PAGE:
New arrival is a bouncing baby, indeed, after mother's long, icy ride to hospital

February 27, 1994|By Suzanne Loudermilk | Suzanne Loudermilk,Sun Staff Writer

On one of the iciest days of the year, Jacob Donovan Queen decided to be born.

His parents, Kari and Derek Queen of Bel Air, will never forget the treacherous, 1 1/2 -hour car ride to Union Memorial Hospital in Baltimore, and the help of the Harford County highways department and nurse-midwife Hilles Whedbee.

As Mrs. Queen recounted the day, 2-week-old Jacob -- "with his father's nose and mother's ears" -- slept peacefully in the family's Oak Ridge rancher unaware of the excitement his arrival had caused.

"I can't wait for him to get older, so I can ground him," said Mrs. Queen with a laugh.

The frozen, slippery roads earlier this month, however, were no laughing matter.

The baby was a week overdue when Mrs. Queen awoke shortly after 1 a.m. Feb. 9 to the first twinges of labor contractions and the hard beating of sleet against the bedroom window.

She waited until 6 a.m. to call Ms. Whedbee, who would come to the house and check Mrs. Queen's condition before she and her husband went to the hospital for the birth of their first child.

The couple were concerned that Ms. Whedbee, who lives in Cockeysville, would not be able to get to Bel Air.

"She was our lifeline," Mrs. Queen said. "She was going to deliver our child."

They called the Maryland State Police, who reported that the main roads were clear, although the secondary roads were icy.

Meanwhile, Ms. Whedbee began her two-hour trek to Harford County -- a trip that normally takes about 40 minutes, she said.

Mrs. Queen waited and worried about her own road, as the pelting ice continued to fall.

"Our cul-de-sac never sees the plows," she said. "I was looking out the window and watching cars fishtail on our street."

She finally called the county Department of Public Works.

"I remember the call," said Gerald M. Eller, superintendent of highways. "We treated it like an ambulance call."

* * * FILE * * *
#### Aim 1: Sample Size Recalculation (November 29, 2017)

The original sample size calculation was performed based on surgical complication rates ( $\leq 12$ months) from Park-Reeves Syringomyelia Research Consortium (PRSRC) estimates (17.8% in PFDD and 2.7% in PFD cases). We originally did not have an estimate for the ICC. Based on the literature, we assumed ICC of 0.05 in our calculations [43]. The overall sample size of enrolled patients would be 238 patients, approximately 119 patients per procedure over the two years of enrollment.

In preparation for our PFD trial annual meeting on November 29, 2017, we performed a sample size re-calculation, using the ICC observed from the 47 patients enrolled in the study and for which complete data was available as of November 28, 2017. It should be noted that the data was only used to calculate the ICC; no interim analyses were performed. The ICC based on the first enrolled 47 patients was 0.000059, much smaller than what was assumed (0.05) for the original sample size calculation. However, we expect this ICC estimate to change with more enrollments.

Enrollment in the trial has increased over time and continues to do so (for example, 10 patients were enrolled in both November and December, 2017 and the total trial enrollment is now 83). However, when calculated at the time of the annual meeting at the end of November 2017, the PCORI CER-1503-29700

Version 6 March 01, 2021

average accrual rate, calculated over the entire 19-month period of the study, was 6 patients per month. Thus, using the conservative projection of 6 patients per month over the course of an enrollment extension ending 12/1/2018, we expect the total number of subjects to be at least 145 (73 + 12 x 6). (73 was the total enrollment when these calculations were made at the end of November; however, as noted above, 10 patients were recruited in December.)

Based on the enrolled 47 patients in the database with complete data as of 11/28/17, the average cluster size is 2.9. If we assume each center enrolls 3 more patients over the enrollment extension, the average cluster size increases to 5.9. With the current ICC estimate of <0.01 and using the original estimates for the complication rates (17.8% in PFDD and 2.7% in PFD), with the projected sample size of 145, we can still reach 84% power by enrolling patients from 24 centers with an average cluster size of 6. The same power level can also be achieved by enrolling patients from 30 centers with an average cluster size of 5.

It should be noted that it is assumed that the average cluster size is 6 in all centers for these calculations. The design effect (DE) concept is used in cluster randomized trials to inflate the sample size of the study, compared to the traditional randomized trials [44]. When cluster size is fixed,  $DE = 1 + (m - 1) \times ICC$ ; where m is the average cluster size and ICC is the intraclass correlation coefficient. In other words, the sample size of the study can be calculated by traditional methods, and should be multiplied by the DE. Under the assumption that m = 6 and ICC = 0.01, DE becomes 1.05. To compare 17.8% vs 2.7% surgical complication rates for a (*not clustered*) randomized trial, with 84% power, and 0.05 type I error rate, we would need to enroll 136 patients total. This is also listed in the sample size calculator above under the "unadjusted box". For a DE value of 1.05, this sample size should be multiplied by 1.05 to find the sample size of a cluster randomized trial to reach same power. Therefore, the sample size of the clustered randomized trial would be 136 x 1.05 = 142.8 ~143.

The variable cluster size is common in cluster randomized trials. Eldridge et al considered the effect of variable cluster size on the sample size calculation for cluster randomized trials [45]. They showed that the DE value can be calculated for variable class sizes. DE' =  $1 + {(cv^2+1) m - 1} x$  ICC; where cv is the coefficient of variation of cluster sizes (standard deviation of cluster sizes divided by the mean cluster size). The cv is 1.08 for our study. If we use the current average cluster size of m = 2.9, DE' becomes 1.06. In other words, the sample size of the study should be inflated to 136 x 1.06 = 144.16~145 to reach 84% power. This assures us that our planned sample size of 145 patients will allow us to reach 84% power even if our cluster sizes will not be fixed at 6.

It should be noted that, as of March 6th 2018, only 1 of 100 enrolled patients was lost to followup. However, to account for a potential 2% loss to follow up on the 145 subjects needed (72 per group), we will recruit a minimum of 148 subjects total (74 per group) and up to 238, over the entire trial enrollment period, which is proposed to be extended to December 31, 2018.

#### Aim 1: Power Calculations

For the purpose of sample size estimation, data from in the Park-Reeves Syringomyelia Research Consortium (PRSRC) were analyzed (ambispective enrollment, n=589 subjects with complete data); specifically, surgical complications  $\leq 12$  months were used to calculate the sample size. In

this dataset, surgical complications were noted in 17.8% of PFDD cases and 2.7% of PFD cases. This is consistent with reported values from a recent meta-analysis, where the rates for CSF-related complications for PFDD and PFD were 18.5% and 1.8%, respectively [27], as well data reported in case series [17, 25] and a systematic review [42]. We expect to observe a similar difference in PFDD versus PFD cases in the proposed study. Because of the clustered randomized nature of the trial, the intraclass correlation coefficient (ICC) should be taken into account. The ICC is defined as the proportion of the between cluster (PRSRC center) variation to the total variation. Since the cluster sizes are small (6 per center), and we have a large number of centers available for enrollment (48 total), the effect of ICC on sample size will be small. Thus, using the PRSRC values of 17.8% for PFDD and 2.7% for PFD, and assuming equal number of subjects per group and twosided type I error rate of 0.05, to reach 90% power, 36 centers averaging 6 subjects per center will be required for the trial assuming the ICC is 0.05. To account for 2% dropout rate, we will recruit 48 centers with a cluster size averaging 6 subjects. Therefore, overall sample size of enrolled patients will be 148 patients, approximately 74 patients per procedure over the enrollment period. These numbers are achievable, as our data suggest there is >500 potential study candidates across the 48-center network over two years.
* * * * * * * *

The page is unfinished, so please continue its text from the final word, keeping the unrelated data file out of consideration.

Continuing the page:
At the time, county trucks were accompanying the emergency vehicles and paving the way with sand and salt.

But a county ambulance couldn't respond to Mrs. Queen's call because she wanted to go to Union Memorial in Baltimore.

"It was a blue alert," said Mr. Eller, explaining that in severe weather the fire department is restricted from taking patients to distant hospitals.

About an hour after the call, the county truck showed up and laid down a path of yellow sand from the beginning of the 750-foot court to the Queens' driveway at the end of the street.

"It was wonderful to watch," said Ms. Whedbee, who had arrived safely before the truck. "It was like a yellow brick road."

Eventually, the Queens and Ms. Whedbee set out for the hospital. "Since it was the first baby, I wasn't worried that we would get there in time," Ms. Whedbee said, a reference to the fact that a first-time mother may be in labor longer.

During the arduous ride, Ms. Queen huffed and puffed through )) her natural-childbirth breathing and occasionally "punched at the windows," she said.

They arrived at the hospital around 4:30 that afternoon, and at 9:26 p.m., the 8-pound, 9-ounce baby made his appearance.

Mrs. Queen and her son were snug at home on a recent rainy afternoon, hoping the worst was over.

"He's put us through quite a lot," said the 21-year-old mother, glancing at Jacob, who had given his parents another scare after his birth. After arriving home, the baby had started running a high temperature and had to return to the hospital for three days.

All is well now and, as Ms. Queen cheerfully said, "I don't think anything could faze me."

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